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Opinions of Tuesday, 5 July 2016

Columnist: Daily Guide Network

If I were an artisan


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I used to have a very good tailor who made women’s dresses perfectly. He would look at you, recommend designs, sew and deliver on time. His finishing was perfect and his dresses looked like ready-made dresses.

Someone referred him to me and I liked him. I mentioned him to people within my circles and soon some of my friends started going to him. He seemed to be in good business.

One day I went to him and saw a stack of clothes that he had made which he said were being sent outside the country to be sold. He now had clients in the UK who wanted to sell his clothes.

A friend of mine also saw the designs and bought a lot of fabrics and asked him to make clothes for her as well. He accepted to sew the clothes but was unable to deliver the finished items. We went there several times and never met him. There was always one story or the other about the reason why he was not there.

I just couldn’t believe what was happening. To sum it up, we never met him for a long time. The guy just vanished, got lost, moved, couldn’t be located at the time and so we gave up. We were told later that he wanted to travel abroad and couldn’t make it. He got depressed and stopped sewing. What a waste?

We met him about five years later in the streets of Accra as an instructor in a driving school. We couldn’t talk much under the circumstances. Later we met him as a driver in one of the public institutions.

About four months ago, the company I work for was commissioning its new building and we were all very excited about it. Every member of staff had been given a customised cloth to sew weeks before the event. On the day of the event, many of the staff, especially the women all had different stories about how their seamstresses disappointed them in one way or the other. Someone came with the cloth tied around her waist with a blouse (she had to improvise), others had to stay up in the night for their clothes to be re-sewn while others reported their seamstresses failed to deliver what they expected.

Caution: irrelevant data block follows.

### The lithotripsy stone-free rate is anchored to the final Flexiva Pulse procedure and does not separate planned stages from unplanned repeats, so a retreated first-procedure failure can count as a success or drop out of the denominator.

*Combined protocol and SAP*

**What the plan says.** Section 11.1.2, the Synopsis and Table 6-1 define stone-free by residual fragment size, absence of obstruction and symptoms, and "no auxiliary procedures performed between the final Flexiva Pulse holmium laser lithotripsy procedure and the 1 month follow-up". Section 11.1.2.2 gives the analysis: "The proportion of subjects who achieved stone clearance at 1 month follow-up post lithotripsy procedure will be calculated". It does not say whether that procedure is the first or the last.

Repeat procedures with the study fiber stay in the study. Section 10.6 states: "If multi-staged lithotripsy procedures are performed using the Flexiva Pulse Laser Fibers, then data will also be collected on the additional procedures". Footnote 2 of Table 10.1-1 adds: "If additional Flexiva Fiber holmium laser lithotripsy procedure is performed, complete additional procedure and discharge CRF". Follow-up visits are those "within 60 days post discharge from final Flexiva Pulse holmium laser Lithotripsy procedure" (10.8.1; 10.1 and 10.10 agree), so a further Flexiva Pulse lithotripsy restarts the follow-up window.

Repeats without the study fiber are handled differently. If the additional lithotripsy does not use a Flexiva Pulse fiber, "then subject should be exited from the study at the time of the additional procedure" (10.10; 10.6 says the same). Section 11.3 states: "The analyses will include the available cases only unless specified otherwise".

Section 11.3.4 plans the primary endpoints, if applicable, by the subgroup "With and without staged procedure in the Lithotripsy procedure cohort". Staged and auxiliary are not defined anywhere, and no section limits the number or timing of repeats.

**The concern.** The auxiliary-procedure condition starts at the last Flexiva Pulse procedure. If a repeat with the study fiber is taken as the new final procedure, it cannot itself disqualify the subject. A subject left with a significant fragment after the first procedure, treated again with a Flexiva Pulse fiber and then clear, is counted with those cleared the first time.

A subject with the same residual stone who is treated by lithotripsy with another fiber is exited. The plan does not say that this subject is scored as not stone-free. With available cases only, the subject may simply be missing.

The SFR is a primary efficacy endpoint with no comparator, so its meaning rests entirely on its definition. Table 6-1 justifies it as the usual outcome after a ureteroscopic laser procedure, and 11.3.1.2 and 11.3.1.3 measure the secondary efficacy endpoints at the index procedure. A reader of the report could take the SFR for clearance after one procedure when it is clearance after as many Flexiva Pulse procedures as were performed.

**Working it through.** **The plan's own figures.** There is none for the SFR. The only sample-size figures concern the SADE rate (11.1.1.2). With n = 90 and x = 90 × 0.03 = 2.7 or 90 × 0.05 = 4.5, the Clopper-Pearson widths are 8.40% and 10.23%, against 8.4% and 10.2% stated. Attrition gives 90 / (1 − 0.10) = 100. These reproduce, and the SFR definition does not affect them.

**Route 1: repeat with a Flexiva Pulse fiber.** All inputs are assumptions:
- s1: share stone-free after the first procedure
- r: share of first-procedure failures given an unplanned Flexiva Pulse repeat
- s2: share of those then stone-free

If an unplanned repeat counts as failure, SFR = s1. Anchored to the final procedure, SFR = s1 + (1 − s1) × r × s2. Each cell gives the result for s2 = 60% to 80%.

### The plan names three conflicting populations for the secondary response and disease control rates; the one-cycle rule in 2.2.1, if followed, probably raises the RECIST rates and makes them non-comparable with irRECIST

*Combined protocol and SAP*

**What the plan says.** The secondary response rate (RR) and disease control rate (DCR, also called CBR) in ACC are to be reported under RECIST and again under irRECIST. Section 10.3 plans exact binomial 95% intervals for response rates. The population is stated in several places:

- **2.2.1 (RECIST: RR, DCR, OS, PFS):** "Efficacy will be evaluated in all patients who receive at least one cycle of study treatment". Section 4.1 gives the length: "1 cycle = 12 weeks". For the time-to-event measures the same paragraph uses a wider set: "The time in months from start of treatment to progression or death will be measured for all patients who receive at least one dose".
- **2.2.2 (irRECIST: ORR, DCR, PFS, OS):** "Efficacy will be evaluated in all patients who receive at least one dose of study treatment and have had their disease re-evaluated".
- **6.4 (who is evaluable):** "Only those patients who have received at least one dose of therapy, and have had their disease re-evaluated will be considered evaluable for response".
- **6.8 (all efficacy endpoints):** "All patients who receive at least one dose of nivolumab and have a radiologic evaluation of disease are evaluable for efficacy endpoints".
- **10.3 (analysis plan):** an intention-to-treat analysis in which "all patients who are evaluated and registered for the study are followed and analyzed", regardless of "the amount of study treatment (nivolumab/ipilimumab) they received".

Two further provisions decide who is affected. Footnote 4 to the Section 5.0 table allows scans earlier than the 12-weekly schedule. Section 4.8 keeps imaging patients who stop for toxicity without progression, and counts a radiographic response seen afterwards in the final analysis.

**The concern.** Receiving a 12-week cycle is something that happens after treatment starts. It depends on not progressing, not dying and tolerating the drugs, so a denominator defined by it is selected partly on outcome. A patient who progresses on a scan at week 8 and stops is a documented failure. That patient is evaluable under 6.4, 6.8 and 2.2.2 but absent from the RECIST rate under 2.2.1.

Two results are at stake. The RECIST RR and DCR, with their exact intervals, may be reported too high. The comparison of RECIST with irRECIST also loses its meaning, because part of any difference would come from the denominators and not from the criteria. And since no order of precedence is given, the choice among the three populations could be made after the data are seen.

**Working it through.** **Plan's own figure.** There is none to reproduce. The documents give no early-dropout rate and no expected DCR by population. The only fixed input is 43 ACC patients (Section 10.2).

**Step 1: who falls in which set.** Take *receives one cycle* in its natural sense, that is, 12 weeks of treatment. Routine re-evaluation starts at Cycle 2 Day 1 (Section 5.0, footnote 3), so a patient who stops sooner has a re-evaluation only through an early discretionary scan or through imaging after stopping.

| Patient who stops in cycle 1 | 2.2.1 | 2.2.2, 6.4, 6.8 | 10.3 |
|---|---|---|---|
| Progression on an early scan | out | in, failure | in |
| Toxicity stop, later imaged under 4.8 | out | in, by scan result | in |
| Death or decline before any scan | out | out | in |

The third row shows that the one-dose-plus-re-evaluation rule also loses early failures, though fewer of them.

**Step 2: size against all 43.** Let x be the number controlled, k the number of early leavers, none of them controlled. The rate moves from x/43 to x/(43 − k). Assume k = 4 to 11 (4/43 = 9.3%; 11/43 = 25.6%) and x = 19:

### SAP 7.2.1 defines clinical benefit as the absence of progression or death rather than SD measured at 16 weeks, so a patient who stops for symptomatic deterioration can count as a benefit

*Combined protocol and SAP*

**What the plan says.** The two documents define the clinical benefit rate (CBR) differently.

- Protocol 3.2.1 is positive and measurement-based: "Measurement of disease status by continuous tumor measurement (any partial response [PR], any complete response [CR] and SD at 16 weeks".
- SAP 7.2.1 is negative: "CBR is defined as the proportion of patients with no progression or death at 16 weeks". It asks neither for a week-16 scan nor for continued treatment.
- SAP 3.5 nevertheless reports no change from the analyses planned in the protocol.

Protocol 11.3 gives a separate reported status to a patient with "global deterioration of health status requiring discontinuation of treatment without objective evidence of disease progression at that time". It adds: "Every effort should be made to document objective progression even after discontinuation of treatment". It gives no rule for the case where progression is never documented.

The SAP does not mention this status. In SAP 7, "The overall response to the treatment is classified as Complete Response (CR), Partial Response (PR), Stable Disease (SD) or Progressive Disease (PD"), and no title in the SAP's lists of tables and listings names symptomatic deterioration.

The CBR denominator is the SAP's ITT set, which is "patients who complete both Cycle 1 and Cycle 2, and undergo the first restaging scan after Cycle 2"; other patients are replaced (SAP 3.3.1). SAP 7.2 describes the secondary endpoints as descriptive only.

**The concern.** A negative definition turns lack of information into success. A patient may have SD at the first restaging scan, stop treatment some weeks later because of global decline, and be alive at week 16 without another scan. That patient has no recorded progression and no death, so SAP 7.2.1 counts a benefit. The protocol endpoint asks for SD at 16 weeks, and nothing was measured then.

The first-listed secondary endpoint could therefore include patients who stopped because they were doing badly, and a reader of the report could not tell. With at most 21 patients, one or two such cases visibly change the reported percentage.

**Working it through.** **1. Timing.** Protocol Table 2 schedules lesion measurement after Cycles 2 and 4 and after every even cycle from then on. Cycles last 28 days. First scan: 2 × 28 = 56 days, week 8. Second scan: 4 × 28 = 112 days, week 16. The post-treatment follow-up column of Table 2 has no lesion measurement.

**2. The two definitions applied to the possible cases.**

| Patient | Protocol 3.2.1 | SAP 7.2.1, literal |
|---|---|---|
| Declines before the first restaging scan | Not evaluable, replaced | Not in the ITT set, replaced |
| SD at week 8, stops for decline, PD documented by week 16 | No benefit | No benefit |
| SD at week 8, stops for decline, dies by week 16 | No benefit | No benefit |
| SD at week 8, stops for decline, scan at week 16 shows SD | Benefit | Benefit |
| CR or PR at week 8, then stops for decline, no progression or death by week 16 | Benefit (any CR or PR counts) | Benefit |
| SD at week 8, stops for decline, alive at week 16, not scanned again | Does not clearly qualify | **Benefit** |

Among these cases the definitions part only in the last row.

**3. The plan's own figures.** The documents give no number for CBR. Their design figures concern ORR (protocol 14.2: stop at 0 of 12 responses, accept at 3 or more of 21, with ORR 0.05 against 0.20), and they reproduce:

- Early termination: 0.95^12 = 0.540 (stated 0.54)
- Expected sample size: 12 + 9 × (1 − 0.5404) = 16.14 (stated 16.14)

Recently, my husband hired some artisans to finish up some work on a hut he was building. It involved dealing with metal workers, masons, electricians, painters and carpenters. The work finally was done but we were left with some carpentry work and so he thought this will be done in a short time. The artisan came late in the afternoon, did part of the ceiling and promised to complete it the following morning. He called the carpenter several times the next morning he failed to pick up or turn up.

The issue with disappointing artisans is not just limited to tailors and seamstresses. Artisans have become very notorious for causing sleeplessness, heartaches, confusion and emotional trauma. Disappointments caused by some artisans can be worse than you can imagine. It has become an industry “disease” – many shoemakers, bag sewers, painters, designers, carpenters, welders, are all guilty of these breaches.

Many of them exhibit similar negative behaviours. They don’t deliver on time and some don’t meet the required specifications. Others mix up the requests and in some instances they lose the original fabrics they are provided. I once had a designer who lost some of my fabric didn’t seem bothered. Some have to undo and redo their work over and over again before the job is accepted.

I sometimes wonder how these craftsmen or artisans see their job. Do they consider it useful and critical? Do they consider it as a business which they need to grow or they are just doing it because they need their daily bread?

I know that people generally consider artisans as generally uneducated or semi-educated. That may not be absolutely true. They may not have high educational qualifications but they have what it takes to deliver good quality work on time and within time.

Small-scale artisans in Ghana have to take their work seriously. They must learn from successful artisans and approach their work with the seriousness it deserves. There are too many good examples around. The Kpogas, Woodecks and Accents and Arts are all good examples of great artisans who are building successful medium-sized businesses.

Internet and computer literacy can help boost the work artisans. With only a phone or tablet, artisans can manage their businesses better. They can search the internet for concepts, designs and ideas and they can also share their work with their clients. They can also set reminders on their phones or use their phones to cross check information from their clients.

Ahead of the scheduled date for delivery, the digital artisan has the opportunity to communicate any challenges they encounter in their work with the customer and make decisions before the scheduled date. Most importantly they can use the internet to promote and showcase their work.

Artisans in Ghana cannot fail, neither can they be poor. There are too many opportunities in their trade that can make them build sustainable businesses. Just like any businesses, referrals, positive experiences and goodwill can help them expand and build profitability. Many of them just have to sit up and organise their businesses better than they are currently doing. They must also learn to say no when they have too much on their hands.

If I were an artisan, I will just get to know my clients better and work to meet their needs.

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